Application code recommendations

 

It is common that dependent services are too busy to respond in a timely manner or don't respond at all due to failure. Our application performance will hinder if we wait for a reply for too long. For that very reason, it is always a good idea to set a timeout when sending a request to an external service. In other words - it’s better to fail after a couple of seconds than keep waiting for a reply forever. 

When a service is unavailable or our requests are throttled, we can think about implementing a retry pattern. This pattern assumes that the external resource is either temporarily unavailable or we have reached a call quota/limit. The most common strategy is to retry one or more times to call the same endpoint. In case we know that the dependent service has a call quota we can send retry requests with a small delay which increases with each request, to mitigate the chance of throttling errors. 

retry pattern

If our application serves many users, it might be a good idea to consider a circuit breaker design pattern. Due to the heavy load, our application might try to access the same external resource hundreds of times in the span of seconds. We do not want to end up in a situation where all the requests to this resource fail and continue to fail in the same fashion for a long period of time. We can save network resources, hardware resources and time, using a simple, yet effective solution – the circuit breaker. The job of the circuit breaker is to monitor the calls to an external resource. If the configured threshold number of failures is reached, we can set the circuit to open state so that all new requests will automatically fail, without making calls to the problematic resource for a specific period. After some time, the circuit breaker can check if the external resource is reachable. If that is the case, the circuit breaker will go to closed state and process requests to the resource once again. Оtherwise, it will simply return to an open state, see how below.

circuit breaker 

The above patterns allow us to fail fast or return to a working state more easily. However, external service or most recent data is not always so important for the operation of our application. In many cases we can fall back on showing obsolete data that was cached several minutes ago rather than showing no data at all. If we want to further enhance resiliency, we can combine several of the patterns at once. For example, timeout, retry and circuit breaker design patterns work very well together.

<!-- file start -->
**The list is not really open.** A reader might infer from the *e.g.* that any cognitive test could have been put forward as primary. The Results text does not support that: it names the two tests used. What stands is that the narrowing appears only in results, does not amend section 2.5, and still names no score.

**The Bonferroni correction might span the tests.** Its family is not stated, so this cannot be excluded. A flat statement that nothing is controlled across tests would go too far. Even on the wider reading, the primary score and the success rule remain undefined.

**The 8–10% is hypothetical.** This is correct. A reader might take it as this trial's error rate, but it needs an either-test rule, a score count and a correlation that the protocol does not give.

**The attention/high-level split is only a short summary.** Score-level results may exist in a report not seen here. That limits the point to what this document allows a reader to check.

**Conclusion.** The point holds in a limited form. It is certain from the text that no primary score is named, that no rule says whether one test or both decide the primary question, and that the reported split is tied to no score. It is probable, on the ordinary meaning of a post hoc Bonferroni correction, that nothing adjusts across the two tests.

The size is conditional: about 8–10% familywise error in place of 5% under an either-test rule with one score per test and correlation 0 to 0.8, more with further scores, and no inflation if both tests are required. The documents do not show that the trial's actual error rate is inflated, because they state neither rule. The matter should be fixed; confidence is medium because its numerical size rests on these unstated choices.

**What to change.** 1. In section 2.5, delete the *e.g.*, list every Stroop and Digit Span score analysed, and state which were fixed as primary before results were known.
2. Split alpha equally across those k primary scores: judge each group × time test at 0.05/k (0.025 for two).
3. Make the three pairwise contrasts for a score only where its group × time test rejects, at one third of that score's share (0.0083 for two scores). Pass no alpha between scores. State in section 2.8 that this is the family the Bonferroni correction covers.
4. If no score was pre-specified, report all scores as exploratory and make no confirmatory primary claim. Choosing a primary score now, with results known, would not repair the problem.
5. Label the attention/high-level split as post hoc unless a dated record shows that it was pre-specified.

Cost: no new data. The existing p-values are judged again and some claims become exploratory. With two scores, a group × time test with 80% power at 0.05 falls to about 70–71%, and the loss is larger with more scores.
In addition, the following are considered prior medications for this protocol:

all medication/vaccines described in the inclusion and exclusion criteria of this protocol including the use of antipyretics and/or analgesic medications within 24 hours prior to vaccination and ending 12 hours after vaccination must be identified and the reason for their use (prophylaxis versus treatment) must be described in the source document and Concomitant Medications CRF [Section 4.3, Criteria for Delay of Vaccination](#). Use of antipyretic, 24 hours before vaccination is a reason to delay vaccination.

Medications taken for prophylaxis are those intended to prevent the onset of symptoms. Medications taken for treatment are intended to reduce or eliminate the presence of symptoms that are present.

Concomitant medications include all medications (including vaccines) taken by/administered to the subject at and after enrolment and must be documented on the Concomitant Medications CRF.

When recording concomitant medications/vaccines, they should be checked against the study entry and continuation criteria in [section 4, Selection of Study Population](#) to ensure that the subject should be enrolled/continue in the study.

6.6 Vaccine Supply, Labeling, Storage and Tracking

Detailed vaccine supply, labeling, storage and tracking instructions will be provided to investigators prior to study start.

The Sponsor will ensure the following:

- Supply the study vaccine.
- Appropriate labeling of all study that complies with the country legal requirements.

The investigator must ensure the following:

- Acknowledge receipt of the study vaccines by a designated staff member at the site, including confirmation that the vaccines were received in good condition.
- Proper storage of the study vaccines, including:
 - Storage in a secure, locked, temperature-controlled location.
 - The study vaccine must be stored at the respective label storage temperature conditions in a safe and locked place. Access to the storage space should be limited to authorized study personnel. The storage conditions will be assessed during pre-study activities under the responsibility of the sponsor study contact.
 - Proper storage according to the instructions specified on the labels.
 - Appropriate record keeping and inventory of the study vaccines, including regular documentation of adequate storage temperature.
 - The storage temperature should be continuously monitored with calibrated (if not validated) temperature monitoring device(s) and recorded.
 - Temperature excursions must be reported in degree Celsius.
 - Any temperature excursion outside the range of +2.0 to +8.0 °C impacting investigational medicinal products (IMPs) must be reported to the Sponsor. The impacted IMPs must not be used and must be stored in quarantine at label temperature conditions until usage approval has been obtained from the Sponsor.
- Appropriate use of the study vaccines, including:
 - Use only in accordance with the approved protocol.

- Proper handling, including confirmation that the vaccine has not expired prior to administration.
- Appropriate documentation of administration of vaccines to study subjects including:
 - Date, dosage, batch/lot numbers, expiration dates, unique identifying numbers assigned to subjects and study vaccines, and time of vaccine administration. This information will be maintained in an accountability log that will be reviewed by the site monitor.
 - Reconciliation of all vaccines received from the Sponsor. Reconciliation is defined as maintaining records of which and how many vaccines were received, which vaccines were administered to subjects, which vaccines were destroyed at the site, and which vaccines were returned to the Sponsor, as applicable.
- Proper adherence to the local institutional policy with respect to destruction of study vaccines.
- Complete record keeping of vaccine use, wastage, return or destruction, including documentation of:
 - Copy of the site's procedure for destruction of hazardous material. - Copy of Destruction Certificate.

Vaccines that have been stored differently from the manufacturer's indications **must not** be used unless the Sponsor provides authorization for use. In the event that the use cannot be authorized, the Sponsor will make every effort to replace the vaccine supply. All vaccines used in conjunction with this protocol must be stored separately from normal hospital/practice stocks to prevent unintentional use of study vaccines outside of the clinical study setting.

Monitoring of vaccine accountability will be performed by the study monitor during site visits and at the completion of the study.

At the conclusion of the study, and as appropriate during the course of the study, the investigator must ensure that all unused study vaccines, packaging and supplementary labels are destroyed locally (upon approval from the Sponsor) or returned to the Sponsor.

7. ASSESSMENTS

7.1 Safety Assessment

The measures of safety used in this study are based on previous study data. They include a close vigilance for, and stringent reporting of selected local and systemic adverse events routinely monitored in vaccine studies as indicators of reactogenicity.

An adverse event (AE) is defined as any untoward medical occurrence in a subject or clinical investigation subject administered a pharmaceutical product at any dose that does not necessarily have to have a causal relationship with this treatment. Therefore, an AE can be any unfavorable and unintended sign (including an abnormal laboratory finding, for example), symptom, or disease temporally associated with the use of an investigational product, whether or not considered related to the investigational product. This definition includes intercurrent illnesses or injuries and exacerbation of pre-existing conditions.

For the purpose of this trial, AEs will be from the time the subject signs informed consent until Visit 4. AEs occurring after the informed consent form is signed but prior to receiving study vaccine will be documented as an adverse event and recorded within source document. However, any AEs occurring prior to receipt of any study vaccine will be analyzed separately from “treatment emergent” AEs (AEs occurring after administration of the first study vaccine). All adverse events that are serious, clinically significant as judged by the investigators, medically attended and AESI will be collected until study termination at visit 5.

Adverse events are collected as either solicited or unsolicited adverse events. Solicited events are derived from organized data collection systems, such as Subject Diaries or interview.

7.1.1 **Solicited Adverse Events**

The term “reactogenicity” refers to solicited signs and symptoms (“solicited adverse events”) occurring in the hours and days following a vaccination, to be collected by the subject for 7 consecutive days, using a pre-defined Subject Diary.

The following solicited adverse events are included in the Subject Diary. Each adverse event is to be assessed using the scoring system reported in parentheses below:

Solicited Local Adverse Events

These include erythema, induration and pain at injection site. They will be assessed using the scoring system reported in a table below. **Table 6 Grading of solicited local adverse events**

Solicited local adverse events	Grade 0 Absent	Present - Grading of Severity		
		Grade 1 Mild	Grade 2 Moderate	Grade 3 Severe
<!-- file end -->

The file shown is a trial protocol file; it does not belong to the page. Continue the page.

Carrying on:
To sum up

 

Nowаdays, users have tremendous expectations when it comes to their favorite applications.They need to be either available and fast or will be quickly forgotten. Fortunately, the major cloud vendors provide features that can automatically handle many of the scalability and resiliency tasks for us, and even for millions of users. So, incorporating a resiliency planning into your business must really be on the agenda. It will allow you to easily scale applications depending on the load and create failure-prone infrastructure.

Need an extra hand to help you out on your journey to resiliency? Turn to our team at Accedia who has helped diverse stakeholders evaluate plans, set strategies and implement projects that enable their team to adapt and thrive when faced with challenges.

Read more relevant content on delivering resilient software. 

Nikola is a Software Consultant at Accedia with solid expertise in cloud development, leveraging AWS. He is passionate about solving complex technology tasks and is always up for a challenge.